Although we have never met in person (but it’s not too late), Ernesto Rodrigues and myself share a silent alliance since the very beginning of our reciprocal enterprises, as he’s always been at the forefront of the thousands who were fooled by copious doses of purple prose hiding a total lack of insightfulness. Creative Sources remains one of the top labels of improvisation around, despite 1) constant criticism by people who don’t actually listen to the music and 2) a sometimes overly egalitarian approach in terms of quality control. Isolated scribblers are perennially submerged by records, thus I am in long delay with the recent releases by Ernie’s imprint. Let’s try and fight back in order not to be counted out by the referee while absorbing fusillades of blows to the ears.
JACOB WICK / ANDREW GREENWALD – 37:55
A trumpet (Wick) and percussion (Greenwald) duo; don’t recall having heard other music from these two but I might be wrong. Classic CS release, a study in the pneumatic exploration of conduits as opposed to the subtle crackling of objects inserted in a percussive kit and expertly manipulated. Good recording quality, very detailed sound (especially by headphone). Wet (h/k)isses, sucking and popping against scraping, brushing and rubbing (and some eruptive drum outburst, such as a considerable fraction of the third track). Never in a frenzy yet apparently aroused sometimes, the musicians chart their path across the genre’s obvious references with a degree of class and reciprocal attentiveness, thus producing an artefact that’s much more listenable and significant than several hypothetical musts from Zen-ish labels and artists whose subordination to expectancy – even in a theoretically enlightened mindset – makes me vomit.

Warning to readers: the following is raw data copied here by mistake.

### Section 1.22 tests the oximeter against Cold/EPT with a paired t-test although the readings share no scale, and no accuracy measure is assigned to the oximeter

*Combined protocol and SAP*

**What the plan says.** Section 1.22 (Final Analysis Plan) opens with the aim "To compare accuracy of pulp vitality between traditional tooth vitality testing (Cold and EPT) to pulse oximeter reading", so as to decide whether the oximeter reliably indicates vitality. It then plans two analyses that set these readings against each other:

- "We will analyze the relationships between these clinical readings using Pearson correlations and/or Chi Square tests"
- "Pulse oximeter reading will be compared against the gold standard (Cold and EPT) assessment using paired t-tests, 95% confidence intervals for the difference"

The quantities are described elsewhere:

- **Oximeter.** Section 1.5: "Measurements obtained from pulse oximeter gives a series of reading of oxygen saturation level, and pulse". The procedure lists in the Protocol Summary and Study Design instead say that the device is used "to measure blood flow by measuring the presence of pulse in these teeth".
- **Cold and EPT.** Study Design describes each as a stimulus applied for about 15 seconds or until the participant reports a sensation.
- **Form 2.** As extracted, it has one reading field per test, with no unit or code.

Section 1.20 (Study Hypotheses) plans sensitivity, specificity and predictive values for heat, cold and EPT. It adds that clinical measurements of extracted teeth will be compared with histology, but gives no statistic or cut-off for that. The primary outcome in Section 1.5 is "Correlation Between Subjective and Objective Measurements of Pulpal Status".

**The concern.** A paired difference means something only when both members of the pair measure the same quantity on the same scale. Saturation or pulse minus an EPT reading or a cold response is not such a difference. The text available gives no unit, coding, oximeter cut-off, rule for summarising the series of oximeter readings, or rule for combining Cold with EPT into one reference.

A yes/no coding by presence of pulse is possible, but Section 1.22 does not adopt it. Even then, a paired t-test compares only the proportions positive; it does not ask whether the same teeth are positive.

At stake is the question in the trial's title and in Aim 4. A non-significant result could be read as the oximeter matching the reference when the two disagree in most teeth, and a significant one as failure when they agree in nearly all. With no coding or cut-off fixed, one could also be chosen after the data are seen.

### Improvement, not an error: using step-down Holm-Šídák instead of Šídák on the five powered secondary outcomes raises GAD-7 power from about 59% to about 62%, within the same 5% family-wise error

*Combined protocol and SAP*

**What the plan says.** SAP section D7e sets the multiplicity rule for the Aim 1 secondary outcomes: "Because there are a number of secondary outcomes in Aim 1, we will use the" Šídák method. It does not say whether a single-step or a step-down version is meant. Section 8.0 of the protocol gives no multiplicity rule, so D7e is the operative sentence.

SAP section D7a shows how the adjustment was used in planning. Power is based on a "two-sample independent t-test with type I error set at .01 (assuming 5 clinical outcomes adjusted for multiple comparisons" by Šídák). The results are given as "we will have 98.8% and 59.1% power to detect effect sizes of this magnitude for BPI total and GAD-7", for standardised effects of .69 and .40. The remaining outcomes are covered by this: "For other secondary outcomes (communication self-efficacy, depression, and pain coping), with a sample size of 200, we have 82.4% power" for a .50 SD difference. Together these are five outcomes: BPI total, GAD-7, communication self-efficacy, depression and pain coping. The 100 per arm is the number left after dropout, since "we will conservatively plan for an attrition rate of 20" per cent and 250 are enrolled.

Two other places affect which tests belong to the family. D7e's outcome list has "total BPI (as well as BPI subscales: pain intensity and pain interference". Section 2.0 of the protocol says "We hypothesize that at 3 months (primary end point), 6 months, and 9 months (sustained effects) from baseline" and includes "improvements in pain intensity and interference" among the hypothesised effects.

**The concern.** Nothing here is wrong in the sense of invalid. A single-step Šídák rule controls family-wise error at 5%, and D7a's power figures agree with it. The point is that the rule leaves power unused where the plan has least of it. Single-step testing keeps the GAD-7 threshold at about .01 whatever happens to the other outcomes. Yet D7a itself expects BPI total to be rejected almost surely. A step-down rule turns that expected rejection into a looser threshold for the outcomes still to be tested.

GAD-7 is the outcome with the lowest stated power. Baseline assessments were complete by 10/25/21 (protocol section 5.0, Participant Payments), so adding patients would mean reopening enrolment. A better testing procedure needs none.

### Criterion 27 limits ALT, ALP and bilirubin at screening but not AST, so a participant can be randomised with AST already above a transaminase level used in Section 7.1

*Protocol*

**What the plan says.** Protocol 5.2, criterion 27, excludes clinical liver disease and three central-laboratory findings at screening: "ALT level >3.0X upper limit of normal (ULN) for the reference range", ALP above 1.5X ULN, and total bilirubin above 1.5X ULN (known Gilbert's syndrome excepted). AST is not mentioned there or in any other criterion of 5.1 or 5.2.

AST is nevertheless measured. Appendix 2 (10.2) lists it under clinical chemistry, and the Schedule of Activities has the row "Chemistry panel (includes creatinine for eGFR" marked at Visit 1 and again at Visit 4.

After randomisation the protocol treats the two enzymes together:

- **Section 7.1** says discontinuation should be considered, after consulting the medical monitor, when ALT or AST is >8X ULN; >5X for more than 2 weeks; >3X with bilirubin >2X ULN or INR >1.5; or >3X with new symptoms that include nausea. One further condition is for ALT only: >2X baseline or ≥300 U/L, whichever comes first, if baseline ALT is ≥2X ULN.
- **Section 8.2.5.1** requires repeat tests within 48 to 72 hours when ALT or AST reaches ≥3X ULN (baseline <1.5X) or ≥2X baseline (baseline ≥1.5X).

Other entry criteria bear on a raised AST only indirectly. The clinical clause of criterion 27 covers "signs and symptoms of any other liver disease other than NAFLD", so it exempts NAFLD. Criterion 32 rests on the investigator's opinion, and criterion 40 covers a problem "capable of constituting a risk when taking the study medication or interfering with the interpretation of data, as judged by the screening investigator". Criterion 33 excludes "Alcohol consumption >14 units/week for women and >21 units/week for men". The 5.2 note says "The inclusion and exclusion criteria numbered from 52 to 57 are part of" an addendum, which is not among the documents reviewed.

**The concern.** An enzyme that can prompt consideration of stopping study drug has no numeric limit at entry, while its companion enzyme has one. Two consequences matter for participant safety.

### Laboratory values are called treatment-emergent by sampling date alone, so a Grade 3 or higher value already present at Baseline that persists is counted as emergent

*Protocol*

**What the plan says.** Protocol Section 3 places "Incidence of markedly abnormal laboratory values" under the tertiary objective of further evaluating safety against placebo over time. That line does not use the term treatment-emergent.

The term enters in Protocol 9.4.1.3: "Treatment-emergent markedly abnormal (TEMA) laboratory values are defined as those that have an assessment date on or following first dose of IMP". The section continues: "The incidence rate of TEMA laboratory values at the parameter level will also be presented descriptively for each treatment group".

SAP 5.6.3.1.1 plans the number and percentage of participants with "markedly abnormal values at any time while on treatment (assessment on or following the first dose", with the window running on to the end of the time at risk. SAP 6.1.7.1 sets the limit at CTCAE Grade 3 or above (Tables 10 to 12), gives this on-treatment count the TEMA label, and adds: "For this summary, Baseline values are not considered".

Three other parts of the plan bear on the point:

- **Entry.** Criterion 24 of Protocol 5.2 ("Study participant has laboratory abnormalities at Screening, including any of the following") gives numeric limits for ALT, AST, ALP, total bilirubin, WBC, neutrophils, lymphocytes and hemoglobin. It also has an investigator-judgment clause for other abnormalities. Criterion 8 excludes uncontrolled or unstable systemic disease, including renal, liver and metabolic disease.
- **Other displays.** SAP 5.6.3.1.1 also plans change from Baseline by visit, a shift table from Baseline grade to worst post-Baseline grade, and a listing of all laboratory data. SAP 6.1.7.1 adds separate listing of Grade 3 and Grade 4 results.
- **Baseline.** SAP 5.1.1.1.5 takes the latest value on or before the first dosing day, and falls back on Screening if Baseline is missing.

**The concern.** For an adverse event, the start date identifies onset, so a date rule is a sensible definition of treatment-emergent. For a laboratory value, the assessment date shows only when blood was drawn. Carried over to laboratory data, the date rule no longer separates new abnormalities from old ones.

PEDRO REBELO / FRANZISKA SCHROEDER / GUILHERME RODRIGUES / ERNESTO RODRIGUES – May There Be…
Piano, soprano sax, cello and violin. Great album: an assortment of moods and dynamics changing from track to track, a tendency to utilize the extremities of the instruments while maintaining a distinct chamber flavor. The Rodrigueses are concerned with making the strings sound as a marble-cutting machine one moment, a chain of delicate whispers the next. Rebelo can handle different kinds of timbral duty – inside and outside the piano frame – with ease, in certain circumstances (“…Stillness”) approaching a pseudo-romanticism of sorts. Schroeder is the most unobtrusive voice, an almost spiritual rather than instrumental participation, but her absence is noticed as soon as we realize. Impressive ensemble work in the static dissonance of “…Tension”, and an overall sense of control on the directions that the music, even if instantaneously generated, should take. Harmonically fragile yet percussively emphatic in several episodes, this material sounds like having been somewhat planned in advance, possessing a kind of implicit contrapuntal substratum that renders the listening experience even more gratifying.
ARG – Animali